The intention is that Congress is supposed to review the election results before certifying them. The time to do such an investigation is before that, not after. In theory, if Congress invalidated enough votes, then Congress would select the president and vice-president. Congress has rarely exercised that ability.

There's a similar problem on election day. If someone votes who is not allowed, there is no way to cancel that person's vote. The problem is that we don't know how they voted. So once they cast their votes, it's set.

The main problem is that we can't really tell if spoiled votes changed the election or not. For example, in 2000, we can reasonably surmise that votes that were intended for Al Gore went to Pat Buchanan instead. But we can't prove it, and no matter how many recounts they did, they couldn't show it.

The recounts weren't looking for the actual problem. They were trying different ways to count spoiled ballots in the hope that one might match the result that they wanted. Their first attempt failed. Their second attempt would have failed (they finished it after it didn't matter), but the Supreme Court canceled it. The problem being that there wasn't a significant difference in the number of spoiled ballots favoring Gore versus those favoring Bush. So most recount methods gave the same result, and they didn't find the one that didn't until well after the election.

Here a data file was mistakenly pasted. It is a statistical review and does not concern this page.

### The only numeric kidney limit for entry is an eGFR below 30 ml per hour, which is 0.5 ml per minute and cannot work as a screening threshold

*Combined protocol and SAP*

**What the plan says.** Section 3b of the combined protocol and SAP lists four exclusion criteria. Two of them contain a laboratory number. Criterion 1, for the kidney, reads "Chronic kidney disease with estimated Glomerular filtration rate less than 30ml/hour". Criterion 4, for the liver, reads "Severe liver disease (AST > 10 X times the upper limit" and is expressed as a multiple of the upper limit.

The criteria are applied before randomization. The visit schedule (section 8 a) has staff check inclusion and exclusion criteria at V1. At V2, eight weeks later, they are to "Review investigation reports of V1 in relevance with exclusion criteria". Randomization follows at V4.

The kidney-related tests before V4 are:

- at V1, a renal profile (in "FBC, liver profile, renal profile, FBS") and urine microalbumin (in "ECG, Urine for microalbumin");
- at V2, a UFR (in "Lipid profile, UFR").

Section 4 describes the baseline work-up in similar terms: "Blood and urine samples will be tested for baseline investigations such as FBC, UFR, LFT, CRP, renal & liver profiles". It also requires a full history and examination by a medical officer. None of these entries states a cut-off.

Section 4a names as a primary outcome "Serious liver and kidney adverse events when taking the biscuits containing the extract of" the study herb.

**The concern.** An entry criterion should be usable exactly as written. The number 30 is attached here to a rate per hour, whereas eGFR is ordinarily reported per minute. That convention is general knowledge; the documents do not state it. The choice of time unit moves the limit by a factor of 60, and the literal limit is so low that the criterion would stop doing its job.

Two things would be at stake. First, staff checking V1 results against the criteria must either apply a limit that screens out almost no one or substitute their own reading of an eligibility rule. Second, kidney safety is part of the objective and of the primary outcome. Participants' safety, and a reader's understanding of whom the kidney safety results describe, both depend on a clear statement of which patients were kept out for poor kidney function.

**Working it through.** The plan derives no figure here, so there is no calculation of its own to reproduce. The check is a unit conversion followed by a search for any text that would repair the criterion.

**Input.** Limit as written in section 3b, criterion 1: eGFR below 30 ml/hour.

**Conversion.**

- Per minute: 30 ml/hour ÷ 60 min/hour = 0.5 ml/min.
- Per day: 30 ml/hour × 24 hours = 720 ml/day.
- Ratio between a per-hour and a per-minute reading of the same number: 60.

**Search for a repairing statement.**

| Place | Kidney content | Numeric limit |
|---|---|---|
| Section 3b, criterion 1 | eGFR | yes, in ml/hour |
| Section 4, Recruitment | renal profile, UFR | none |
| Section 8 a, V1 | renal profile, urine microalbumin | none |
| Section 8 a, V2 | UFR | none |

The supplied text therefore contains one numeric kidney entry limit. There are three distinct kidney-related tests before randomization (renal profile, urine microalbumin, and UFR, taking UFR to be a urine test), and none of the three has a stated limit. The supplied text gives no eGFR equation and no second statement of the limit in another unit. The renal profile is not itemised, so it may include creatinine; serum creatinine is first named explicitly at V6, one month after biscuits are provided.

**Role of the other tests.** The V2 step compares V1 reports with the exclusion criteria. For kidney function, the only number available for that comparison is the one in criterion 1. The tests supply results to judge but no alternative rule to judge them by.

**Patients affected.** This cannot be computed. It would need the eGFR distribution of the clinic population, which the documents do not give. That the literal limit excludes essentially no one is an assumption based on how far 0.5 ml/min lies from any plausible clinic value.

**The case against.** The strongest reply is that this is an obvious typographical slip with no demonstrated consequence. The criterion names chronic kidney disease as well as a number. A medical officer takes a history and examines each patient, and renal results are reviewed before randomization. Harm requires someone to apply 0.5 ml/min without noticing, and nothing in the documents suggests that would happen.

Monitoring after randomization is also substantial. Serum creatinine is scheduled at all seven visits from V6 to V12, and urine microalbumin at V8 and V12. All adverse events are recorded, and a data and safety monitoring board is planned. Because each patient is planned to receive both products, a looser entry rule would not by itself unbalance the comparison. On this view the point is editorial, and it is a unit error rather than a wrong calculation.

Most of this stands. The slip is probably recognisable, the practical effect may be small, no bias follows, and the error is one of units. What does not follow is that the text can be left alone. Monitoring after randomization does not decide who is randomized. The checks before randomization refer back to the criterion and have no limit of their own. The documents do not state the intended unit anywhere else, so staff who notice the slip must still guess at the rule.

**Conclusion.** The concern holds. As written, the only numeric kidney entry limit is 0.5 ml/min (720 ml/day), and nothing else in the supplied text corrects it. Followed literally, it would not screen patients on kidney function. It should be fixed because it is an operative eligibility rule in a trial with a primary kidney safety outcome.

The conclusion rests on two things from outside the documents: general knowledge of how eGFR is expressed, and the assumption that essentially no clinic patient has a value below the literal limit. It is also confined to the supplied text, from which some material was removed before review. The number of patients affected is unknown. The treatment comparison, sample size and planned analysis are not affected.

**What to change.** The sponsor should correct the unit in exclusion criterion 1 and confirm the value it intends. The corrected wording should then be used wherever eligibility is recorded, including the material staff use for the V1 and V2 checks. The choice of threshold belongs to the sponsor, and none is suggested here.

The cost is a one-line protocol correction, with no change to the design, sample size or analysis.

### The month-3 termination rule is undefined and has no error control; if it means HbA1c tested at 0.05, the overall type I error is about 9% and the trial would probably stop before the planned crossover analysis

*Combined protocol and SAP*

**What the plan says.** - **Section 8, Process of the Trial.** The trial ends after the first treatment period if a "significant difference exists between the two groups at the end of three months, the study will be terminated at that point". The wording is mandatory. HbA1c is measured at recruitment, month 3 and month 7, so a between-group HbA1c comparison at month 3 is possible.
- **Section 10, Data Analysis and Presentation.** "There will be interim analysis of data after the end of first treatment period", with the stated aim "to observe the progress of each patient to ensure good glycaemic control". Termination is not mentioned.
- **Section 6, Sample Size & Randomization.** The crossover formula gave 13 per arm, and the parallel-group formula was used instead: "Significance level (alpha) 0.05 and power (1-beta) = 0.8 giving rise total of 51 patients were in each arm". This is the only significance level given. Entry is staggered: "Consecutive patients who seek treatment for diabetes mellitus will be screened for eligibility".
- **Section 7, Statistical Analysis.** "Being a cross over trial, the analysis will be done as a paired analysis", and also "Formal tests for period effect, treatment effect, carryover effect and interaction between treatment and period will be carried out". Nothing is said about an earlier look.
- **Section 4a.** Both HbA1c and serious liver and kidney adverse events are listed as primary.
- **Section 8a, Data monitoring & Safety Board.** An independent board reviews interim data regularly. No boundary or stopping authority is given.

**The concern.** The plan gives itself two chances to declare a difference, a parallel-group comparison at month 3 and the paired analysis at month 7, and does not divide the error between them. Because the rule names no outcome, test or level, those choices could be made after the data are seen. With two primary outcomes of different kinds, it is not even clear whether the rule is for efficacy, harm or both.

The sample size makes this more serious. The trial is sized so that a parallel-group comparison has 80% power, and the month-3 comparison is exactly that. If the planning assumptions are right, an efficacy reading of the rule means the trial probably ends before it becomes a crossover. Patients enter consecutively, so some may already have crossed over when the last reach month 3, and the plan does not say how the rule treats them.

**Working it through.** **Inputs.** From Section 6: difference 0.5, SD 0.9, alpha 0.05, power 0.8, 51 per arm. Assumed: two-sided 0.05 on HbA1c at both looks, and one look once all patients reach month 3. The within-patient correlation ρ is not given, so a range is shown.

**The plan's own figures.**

Anyway the point is that the process is not well suited to being fixed after the fact. So even if they were somehow were able to prove that someone falsified the votes after inauguration, there is no provision for changing things at that time.

Even if the results were contested prior to certification, it often wouldn't matter. For example, in 2016, the Republican candidate won the presidency, and Republicans controlled a majority of the state delegations in the House of Representatives. So if Congress hadn't certified the results, they probably would have chosen the same candidate.